Lead with Love

NVC Leadership Message: 
Dr. Russ Frohardt, NVC Dean for Academic Success

Several Northwest Vista College and Alamo Colleges District colleagues and I had the privilege of attending the Ruffalo Noel Levitz (RNL) enrollment management conference in July in Nashville, Tennessee. Brandon Fleming, the author of Miseducated: A memoir, was one of the keynote speakers at the RNL meeting and he shared his lived experience with us as inspiration to heed his advice for higher education practitioners: Lead With Love.

After hearing his story, I read his book, which reflects the challenges and threats that many of our students encounter in their educational journeys, as well as the opportunities and possibilities that we can be a part of for each of our students if we lead with love first. Brandon’s story is one of poverty, multiple traumas, involving drugs, sexual addiction, and injury (he was a division 1 athlete). He had dangerous role models in his family and neighborhoods, and when he did get to college he faced peer ridicule, felt self-pity and imposter syndrome, and cheated on assignments out of fear and lack of preparation. Mr. Fleming dropped out of college once, attempted suicide, and nearly dropped out a second time, except one faculty member reached out to connect with him personally, instead of doling out punishment or brushing him off.

Fortunately, that English Professor was one of several positive role models (teachers, advisors, coaches, mentors) who met Brandon where he was at and helped him feel like he belonged where he was at, whether that was in class, on the basketball court, or as the Debate Coach for Harvard.  They showed him empathy and grace, while reinforcing his passion, holding him accountable, and insisting on discipline and flexibility.  He reaches back to his high school coach’s mantra frequently, “We don’t complain, we compensate.” Brandon does compensate by working with his professor and discovering black authors and the Harlem Renaissance. As he stokes the passion of his younger brother and his friends by starting a black scholars program and launching an all-black debate team, he pushes himself and his scholars to intrude in non-inclusive spaces. Acknowledging the barriers that he and his scholars faced, he cites Carter G. Woodson, “… to handicap a student by teaching him that his black face is a curse and that his struggle to change his condition is hopeless is the worst sort of lynching.”      (The Mis-Education of the Negro, 1933). That purpose, and approach of prioritizing humanity, catapults his team of scholars to multiple championships at the Harvard Debate Tournament.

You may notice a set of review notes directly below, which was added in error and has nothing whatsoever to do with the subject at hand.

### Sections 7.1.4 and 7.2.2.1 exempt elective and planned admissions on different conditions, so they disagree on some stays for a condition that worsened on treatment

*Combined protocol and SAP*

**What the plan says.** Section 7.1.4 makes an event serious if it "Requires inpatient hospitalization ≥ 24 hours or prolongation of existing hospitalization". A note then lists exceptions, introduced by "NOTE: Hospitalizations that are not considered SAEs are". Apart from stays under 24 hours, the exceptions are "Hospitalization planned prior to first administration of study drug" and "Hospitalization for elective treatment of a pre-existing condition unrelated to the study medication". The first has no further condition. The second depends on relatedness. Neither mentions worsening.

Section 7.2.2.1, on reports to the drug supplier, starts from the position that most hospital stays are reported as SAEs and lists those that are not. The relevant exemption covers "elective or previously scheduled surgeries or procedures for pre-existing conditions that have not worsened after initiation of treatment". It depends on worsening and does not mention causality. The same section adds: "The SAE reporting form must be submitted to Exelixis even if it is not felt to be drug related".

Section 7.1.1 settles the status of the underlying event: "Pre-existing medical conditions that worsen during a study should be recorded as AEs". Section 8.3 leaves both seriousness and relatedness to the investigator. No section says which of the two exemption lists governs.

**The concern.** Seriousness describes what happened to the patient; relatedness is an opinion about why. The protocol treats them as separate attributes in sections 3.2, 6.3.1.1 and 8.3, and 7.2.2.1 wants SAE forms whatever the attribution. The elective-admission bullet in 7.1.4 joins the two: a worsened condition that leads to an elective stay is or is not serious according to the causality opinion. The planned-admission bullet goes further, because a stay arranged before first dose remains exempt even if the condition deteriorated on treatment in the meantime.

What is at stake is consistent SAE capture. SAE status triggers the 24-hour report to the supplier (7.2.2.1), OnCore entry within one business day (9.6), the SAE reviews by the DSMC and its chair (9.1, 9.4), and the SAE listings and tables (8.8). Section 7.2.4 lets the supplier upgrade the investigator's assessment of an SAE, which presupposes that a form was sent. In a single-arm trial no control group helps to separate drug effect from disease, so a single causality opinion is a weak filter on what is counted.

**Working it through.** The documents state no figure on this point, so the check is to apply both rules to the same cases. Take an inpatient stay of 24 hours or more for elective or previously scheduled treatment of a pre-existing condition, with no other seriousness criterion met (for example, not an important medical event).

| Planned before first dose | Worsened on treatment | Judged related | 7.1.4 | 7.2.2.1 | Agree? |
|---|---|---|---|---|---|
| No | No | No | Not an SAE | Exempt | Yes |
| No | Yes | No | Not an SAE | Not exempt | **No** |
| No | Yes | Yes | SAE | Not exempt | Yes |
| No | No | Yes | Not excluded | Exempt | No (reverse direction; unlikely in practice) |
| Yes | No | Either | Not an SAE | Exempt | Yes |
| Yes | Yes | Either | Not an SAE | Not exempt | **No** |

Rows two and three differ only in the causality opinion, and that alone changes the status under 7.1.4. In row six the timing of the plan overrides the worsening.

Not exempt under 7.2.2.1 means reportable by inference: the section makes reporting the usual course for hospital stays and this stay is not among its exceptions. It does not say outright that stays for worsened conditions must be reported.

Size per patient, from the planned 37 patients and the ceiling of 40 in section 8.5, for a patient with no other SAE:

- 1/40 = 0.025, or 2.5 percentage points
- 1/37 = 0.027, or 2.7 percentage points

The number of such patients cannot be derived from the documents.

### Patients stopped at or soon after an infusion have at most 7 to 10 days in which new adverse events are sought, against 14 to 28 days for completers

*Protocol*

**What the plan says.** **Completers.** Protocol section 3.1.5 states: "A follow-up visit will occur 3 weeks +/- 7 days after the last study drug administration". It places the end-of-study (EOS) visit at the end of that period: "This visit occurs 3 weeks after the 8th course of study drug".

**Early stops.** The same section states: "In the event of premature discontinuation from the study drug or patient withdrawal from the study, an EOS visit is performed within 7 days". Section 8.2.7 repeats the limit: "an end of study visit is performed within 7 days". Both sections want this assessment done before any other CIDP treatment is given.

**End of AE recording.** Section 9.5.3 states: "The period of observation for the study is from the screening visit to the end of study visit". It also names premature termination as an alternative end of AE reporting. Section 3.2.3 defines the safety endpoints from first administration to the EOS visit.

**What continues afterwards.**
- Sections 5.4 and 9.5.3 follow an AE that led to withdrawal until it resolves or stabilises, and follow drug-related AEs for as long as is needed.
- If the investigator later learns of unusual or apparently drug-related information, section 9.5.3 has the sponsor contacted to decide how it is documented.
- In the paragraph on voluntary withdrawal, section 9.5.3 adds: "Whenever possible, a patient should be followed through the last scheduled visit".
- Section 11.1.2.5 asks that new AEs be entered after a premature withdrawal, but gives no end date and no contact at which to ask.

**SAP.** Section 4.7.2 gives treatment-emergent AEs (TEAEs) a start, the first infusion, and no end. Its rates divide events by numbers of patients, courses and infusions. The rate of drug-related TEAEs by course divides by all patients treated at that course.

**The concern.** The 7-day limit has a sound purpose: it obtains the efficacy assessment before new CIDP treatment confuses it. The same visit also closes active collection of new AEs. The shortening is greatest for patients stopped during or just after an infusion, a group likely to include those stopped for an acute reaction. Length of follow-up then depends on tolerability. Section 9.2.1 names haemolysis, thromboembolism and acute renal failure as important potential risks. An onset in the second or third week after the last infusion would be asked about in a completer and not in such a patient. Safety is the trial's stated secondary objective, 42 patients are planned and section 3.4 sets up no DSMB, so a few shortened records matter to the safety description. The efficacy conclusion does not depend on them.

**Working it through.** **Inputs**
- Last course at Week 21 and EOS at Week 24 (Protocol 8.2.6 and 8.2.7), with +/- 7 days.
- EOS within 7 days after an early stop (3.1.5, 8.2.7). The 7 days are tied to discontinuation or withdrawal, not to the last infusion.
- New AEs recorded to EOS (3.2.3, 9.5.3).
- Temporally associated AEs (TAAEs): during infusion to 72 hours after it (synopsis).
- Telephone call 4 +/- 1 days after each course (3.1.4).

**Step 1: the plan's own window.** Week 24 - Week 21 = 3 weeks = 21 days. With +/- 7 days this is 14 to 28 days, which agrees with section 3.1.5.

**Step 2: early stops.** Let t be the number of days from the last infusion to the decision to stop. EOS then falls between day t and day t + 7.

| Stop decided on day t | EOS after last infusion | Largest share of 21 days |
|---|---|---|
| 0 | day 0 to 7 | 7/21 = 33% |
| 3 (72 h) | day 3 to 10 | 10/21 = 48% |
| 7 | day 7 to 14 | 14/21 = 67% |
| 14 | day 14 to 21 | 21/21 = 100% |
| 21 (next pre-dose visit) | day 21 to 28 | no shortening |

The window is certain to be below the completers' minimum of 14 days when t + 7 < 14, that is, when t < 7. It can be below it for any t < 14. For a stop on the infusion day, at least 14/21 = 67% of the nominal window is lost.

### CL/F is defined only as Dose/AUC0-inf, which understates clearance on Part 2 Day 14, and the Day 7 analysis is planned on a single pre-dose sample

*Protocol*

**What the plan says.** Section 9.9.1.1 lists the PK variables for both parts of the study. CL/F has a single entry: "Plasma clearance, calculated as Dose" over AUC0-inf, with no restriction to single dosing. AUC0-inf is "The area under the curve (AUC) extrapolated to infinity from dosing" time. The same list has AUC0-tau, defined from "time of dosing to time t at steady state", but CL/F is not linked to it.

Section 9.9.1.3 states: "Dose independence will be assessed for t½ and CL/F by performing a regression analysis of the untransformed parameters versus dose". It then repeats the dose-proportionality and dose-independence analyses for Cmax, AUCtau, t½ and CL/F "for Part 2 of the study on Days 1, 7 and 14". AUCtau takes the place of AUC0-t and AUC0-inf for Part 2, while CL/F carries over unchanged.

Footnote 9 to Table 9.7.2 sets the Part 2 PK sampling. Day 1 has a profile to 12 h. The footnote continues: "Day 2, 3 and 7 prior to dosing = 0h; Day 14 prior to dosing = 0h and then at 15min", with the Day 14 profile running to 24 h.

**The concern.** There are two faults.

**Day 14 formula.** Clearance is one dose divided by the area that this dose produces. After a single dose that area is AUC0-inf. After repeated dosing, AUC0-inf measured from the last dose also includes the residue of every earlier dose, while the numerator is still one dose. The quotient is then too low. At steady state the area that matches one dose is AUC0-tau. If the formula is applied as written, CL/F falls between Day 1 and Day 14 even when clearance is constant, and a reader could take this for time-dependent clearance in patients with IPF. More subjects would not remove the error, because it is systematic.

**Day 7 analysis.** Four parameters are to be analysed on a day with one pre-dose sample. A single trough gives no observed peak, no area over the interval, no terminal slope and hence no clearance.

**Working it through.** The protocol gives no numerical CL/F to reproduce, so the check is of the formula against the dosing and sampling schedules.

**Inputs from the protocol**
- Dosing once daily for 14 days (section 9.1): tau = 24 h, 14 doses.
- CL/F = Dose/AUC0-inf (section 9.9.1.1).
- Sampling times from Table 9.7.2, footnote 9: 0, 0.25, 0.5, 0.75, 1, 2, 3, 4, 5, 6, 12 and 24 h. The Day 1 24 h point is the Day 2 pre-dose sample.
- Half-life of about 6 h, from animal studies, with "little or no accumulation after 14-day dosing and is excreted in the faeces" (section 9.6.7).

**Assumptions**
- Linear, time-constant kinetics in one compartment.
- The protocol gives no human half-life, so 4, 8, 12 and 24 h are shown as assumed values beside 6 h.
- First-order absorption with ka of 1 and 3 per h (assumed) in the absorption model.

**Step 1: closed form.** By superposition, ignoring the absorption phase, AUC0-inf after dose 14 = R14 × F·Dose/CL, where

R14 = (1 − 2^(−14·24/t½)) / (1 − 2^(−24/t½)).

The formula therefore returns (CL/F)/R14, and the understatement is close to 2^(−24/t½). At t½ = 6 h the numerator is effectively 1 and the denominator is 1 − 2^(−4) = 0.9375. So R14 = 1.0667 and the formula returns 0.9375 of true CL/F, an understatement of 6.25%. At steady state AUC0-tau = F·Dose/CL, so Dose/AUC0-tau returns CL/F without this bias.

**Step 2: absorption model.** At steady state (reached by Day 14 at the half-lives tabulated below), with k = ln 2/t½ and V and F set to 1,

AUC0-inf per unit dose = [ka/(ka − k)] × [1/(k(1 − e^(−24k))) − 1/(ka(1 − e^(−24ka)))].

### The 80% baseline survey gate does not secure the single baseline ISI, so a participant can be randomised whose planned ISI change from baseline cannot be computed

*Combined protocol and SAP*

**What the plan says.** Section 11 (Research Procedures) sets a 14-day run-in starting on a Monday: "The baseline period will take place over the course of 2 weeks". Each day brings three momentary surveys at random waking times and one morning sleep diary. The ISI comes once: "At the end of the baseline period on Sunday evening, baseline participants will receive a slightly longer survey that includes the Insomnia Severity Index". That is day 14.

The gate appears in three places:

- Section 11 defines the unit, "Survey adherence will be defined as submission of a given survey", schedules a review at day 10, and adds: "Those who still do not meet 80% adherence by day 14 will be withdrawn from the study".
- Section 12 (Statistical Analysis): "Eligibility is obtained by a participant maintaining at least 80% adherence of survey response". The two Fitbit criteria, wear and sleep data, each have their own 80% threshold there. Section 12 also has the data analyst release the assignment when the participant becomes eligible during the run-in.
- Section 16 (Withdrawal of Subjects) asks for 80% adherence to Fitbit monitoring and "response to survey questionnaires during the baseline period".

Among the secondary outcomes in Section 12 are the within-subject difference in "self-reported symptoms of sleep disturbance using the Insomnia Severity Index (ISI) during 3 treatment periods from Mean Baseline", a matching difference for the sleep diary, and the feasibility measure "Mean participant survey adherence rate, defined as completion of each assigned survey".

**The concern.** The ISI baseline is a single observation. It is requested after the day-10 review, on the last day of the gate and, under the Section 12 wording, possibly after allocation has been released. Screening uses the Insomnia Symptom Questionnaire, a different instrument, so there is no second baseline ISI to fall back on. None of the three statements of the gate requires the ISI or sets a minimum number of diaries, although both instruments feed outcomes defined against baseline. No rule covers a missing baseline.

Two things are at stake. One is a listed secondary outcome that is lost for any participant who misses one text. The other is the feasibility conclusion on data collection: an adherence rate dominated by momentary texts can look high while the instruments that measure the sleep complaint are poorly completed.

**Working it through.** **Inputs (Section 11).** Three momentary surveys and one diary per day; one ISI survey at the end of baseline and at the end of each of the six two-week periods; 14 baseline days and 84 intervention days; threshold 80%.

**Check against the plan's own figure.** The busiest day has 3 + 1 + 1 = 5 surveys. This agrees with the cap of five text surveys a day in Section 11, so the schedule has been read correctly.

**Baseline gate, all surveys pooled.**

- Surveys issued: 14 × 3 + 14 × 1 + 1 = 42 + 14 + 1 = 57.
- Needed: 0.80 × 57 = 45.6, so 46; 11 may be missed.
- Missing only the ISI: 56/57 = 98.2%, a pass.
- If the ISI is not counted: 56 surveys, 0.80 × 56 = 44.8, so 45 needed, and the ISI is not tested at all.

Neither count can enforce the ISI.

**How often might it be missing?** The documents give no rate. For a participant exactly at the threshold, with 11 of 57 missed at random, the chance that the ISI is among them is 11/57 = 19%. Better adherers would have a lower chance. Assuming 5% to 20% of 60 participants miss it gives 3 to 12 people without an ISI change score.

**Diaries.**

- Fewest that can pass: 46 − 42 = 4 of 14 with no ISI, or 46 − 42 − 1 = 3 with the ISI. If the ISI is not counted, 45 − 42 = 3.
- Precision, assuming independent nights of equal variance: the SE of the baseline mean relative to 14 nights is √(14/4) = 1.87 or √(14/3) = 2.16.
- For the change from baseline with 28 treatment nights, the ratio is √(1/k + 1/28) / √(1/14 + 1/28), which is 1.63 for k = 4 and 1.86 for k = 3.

We have so many opportunities for renewal this fall. Northwest Vista College is welcoming a new President and penning a new strategic plan. We are welcoming thousands of students into our communities so that they can learn and grow and together we can ‘break the back of poverty’ that throws up barriers and strangles the dreams of our neighbors. I ask that we take Mr. Fleming’s advice and make efforts to connect with our students, our community, and each other, by leading with love and humanity. If you find your voice, you lift every voice.


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